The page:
New study provides the first evidence that thinning ice shelves around Antarctica are causing more ice to move from the land into the sea.
A Northumbria University researcher is part of a team that has produced the first physics-based quantifiable evidence that thinning ice shelves in Antarctica are causing more ice to flow from the land into the ocean.
Their findings have been published in Geophysical Research Letters.
Satellite measurements taken between 1994 and 2017 have detected significant changes in the thickness of the floating ice shelves that surround the Antarctic Ice Sheet. These shelves buttress against the land-based ice, holding them in place like a safety band.
While it has been suggested that the thinning ice shelves were responsible for a direct loss of ice from the land-based ice sheet into the ocean, there was no actual evidence linking data and physics that could demonstrate this, until now.
Researchers in the UK and US have now undertaken the first continent-wide assessment of the impact the thinning ice shelves are having on the flow of ice in Antarctica.
They were particularly interested in seeing how much ice flowed across the ‘grounding line’. This is the point where the land-based ice sheet meets the sea-based ice shelves.
They used a state-of-the-art ice-flow model developed at Northumbria and newly available measurements of changes in the geometry of ice shelves to calculate the changes in grounded ice flow.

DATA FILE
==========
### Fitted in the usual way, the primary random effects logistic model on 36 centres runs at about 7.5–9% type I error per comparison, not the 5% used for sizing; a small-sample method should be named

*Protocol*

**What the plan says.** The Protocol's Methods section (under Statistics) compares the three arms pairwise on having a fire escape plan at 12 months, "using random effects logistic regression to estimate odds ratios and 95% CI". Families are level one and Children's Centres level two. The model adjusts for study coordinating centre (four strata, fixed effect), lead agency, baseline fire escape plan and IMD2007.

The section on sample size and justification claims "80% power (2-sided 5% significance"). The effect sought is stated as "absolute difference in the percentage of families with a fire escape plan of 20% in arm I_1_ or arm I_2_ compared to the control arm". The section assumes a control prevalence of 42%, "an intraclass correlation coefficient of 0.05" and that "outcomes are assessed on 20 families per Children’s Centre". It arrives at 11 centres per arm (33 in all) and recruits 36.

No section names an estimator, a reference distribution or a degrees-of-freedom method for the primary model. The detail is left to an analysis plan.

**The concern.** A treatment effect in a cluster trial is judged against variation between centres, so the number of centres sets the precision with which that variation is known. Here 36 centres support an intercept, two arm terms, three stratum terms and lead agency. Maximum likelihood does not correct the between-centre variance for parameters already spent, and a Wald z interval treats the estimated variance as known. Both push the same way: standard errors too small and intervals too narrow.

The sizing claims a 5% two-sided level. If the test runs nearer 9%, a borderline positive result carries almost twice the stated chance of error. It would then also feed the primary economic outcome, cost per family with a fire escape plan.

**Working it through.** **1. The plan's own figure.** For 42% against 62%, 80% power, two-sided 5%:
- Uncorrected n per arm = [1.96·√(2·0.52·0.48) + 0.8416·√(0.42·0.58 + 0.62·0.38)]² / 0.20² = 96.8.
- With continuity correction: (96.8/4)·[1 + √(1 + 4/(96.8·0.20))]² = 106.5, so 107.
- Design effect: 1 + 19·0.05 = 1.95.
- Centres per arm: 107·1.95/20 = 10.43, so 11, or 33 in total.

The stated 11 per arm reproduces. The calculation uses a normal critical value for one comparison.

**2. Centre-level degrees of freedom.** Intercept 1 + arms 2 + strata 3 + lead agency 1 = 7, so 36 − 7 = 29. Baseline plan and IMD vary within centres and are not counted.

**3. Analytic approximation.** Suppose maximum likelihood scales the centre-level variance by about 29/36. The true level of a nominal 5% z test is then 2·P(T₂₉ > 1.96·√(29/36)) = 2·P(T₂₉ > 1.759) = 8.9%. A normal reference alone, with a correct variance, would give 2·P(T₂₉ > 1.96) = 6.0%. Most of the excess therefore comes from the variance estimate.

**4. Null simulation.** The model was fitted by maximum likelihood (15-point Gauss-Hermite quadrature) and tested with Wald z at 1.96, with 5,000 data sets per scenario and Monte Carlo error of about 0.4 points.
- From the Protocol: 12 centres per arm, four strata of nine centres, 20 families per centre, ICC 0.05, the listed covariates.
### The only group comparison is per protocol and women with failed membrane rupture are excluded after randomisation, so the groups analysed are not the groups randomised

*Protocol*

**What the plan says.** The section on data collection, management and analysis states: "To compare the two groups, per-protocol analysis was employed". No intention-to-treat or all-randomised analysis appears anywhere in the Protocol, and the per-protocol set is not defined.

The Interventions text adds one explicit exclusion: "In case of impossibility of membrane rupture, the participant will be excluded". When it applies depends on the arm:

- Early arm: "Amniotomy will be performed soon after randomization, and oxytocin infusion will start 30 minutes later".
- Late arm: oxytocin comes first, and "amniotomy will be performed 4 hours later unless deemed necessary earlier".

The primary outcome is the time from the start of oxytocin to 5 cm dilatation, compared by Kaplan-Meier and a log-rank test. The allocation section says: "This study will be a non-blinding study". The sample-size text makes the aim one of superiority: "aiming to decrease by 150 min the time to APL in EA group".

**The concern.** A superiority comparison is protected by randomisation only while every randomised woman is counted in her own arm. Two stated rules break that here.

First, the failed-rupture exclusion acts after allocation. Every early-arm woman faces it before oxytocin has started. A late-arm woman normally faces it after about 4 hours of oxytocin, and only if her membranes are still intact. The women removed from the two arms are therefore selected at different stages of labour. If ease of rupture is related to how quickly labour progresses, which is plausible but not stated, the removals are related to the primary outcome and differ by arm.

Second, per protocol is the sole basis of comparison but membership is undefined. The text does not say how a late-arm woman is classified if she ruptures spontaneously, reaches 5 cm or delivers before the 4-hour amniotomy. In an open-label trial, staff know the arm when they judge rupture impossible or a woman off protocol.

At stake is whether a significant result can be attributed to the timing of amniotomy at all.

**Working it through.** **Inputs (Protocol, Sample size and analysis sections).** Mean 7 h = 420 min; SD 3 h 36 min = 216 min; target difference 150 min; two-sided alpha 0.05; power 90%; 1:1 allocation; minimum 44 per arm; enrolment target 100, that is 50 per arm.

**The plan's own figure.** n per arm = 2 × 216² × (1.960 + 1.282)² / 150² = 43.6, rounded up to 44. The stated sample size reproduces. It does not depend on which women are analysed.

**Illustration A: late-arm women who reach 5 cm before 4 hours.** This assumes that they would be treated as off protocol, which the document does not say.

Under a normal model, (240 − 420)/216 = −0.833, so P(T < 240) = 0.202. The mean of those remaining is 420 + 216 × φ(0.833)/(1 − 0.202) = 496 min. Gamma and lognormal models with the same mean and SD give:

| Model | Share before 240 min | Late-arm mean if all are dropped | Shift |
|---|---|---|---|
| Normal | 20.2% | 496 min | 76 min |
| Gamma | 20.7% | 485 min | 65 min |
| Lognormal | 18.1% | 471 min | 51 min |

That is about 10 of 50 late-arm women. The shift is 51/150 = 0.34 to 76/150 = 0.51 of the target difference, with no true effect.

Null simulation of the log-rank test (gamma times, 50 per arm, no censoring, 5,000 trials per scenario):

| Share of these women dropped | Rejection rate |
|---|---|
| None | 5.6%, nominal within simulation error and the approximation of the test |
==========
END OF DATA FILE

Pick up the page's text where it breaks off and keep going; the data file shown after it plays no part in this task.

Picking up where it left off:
When the modeled results were compared with those obtained by satellites over the last 25 years, the researchers found what they described as ‘striking and robust’ similarities in the pattern of ice flowing from the ice sheet into the ocean.
The largest impact was found in West Antarctica, which already makes a significant contribution to sea level change. The largest changes are taking place around the Pine Island and Thwaites glaciers. On Pine Island Glacier, evidence of these changes could be seen almost 100 miles (150km) inland, upstream of the grounding line.
Hilmar Gudmundsson, Professor of Glaciology and Extreme Environments, led the study. He said there has been a long-standing question as to what was causing the changes we have observed in land-based ice over the last 25 years, and that while the thinning of the floating ice-shelves had been suggested as a reason, the idea had never been put to the test before now.
“I found it striking how well our modeled changes agree with the pattern of observed mass loss,” he said.
“There are other processes in play as well, but we can now state firmly that the observed changes in ice-shelves do cause significant changes over the grounded ice, speeding up its flow into the ocean.”
A critical element of the findings was the speed at which the ice flowed from the sheet into the ocean as a result of the thinning ice shelves.
“One of the most important lessons from this study is that the impact is felt without any delay,” said Professor Gudmundsson.